Similar to muscular dysfunction, joint dysfunction can release inflammatory mediators that result in the formation of CTRs superficial to the involved joint.

consequences of CTR

As we mentioned earlier in this post, connective tissue restrictions (CTRs) are dense thickening of fascia that is painful upon examination. CTRs can cause local tissue sensitivity & pain, for example, when they occur near the sit bones people may feel pain when they sit because sensitive, dense tissues are being further compressed and blood flow decreases even further. 


CTRs can be caused by noxious input from visceral structures. For example, UTI ‘s and diseases such as Endometriosis can cause connective tissue to become impaired via the viscero-somatic reflex. The reverse also occurs: CTRs can cause irritative bladder symptoms, vulvar pain, and GI distress via the somatic-visceral reflex.


People with pelvic pain commonly develop CTRs in the dermatomes of peripheral nerves, such as the pudendal nerve, posterior femoral cutaneous nerve, or others. The density of the CTRs can cause mobility issues along the nerve & prevents the nerve from gliding, sliding, and moving normally. The CTRs can also compress peripheral nerves. Both scenarios can result in symptoms of peripheral neuralgia anywhere in the territory of the compromised nerve.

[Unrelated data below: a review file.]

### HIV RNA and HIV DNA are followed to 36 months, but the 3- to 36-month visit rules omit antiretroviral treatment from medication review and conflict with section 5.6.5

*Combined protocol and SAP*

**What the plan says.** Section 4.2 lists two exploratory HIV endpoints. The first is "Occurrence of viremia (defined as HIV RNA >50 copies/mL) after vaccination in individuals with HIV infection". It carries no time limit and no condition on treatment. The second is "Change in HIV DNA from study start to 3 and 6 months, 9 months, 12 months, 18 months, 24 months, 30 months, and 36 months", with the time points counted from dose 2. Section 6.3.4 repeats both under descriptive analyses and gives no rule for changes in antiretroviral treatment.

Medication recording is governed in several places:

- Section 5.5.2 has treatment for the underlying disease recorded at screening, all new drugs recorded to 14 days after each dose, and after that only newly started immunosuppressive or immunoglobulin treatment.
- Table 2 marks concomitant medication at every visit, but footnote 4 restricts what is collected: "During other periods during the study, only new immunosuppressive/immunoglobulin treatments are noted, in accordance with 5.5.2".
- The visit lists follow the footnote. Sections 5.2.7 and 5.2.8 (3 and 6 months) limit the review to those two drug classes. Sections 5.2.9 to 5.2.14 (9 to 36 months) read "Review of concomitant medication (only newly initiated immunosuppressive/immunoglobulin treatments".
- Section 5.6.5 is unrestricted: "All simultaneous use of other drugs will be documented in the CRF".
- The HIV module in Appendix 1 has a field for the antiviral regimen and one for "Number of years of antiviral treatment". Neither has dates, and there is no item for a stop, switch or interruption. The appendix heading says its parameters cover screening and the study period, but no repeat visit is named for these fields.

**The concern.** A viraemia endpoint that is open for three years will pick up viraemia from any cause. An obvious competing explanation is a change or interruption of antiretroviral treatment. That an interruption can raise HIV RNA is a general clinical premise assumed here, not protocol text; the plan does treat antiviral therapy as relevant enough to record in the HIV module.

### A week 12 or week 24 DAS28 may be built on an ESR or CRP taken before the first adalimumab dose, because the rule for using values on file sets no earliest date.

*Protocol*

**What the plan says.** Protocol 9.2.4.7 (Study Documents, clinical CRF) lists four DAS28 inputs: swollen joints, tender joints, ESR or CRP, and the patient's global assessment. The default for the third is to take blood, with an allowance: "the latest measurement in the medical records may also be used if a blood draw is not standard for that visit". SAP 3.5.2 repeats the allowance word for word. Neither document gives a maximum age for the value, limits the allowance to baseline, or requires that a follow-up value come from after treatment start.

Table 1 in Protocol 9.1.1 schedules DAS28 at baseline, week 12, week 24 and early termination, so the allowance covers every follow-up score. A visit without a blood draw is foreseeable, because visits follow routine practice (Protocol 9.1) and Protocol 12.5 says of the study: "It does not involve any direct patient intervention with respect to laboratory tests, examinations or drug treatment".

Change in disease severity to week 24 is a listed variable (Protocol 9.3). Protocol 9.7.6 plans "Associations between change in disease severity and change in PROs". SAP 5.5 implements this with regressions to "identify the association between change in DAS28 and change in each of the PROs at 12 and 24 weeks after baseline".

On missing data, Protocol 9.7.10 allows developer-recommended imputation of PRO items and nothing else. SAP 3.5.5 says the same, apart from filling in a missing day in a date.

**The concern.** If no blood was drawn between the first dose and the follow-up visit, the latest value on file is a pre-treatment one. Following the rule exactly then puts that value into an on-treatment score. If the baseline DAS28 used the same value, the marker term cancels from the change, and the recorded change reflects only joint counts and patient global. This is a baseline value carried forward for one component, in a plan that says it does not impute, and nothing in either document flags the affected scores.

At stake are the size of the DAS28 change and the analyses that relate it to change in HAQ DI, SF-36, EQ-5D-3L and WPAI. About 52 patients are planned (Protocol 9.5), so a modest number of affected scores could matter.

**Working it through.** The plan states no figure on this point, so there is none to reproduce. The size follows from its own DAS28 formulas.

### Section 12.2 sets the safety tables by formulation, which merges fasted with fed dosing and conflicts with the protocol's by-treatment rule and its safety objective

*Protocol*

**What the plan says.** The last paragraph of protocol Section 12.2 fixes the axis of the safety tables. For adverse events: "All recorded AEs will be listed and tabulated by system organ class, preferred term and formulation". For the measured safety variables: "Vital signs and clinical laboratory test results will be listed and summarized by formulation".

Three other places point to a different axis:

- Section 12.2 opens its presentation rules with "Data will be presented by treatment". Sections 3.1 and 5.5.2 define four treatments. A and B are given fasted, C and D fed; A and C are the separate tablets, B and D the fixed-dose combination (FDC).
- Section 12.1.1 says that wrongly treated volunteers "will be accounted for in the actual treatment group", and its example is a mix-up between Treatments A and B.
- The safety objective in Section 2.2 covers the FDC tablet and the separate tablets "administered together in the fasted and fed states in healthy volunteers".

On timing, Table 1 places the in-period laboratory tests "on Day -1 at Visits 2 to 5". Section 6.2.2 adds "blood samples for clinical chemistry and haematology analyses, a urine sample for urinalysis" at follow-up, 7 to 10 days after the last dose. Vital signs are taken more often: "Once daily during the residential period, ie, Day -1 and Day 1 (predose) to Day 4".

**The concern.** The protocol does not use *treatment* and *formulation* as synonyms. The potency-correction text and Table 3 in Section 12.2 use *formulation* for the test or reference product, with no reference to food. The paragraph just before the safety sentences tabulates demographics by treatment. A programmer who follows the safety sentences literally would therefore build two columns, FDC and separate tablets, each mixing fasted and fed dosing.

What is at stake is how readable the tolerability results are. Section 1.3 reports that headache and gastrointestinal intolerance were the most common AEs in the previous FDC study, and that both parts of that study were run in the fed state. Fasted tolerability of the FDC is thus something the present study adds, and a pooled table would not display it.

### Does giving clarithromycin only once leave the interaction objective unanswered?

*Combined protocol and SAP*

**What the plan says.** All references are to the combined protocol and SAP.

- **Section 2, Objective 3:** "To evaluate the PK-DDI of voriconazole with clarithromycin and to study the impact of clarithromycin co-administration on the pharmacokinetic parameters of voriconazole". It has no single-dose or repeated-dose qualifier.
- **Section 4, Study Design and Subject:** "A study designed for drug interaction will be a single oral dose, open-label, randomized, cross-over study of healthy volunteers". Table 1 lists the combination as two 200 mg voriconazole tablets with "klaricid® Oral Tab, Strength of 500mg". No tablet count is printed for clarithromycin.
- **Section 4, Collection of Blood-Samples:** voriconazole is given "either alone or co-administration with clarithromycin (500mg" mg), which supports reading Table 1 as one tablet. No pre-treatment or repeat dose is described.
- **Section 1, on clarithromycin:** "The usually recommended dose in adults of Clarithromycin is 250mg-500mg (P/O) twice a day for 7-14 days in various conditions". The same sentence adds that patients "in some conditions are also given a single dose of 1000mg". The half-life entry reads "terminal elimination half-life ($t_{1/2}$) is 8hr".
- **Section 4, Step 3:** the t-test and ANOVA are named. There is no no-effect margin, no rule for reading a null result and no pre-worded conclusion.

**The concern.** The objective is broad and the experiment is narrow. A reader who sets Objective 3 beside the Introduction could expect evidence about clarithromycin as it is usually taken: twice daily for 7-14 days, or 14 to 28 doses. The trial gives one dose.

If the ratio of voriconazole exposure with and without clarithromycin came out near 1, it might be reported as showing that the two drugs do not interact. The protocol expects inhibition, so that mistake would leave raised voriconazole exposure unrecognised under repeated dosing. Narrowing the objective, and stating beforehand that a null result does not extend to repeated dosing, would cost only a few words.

CTRs reduce blood flow to underlying muscles and also impair the ability of the underlying muscle to move normally. This increases the likelihood of the underlying muscles to be injured. In addition, CTRs may impair underlying tight muscles or trigger points to respond to therapies.

treatment for CTR

Connective tissue restrictions (CTRs) are associated with pelvic pain syndromes. They can be a cause or an effect of multiple inputs, and they themselves are a source of pain and dysfunction. While CTRs are problematic, if they are present they can be treated several ways.


PFPTs utilize a manual therapy technique called connective tissue manipulation which involves a ‘skin rolling’ technique to reduce dense tissues, improve blood flow, and help restore normal mobility and sensation to the impaired tissues. When done properly this technique is well tolerated & patients usually feel relief of bothersome symptoms immediately after treatment and over time.


Cupping is a technique that involves using suction to lift fascia. Cupping can be static or the therapist may use dynamic techniques that involve moving the cups or the body to help tissues slide, glide and move more normally.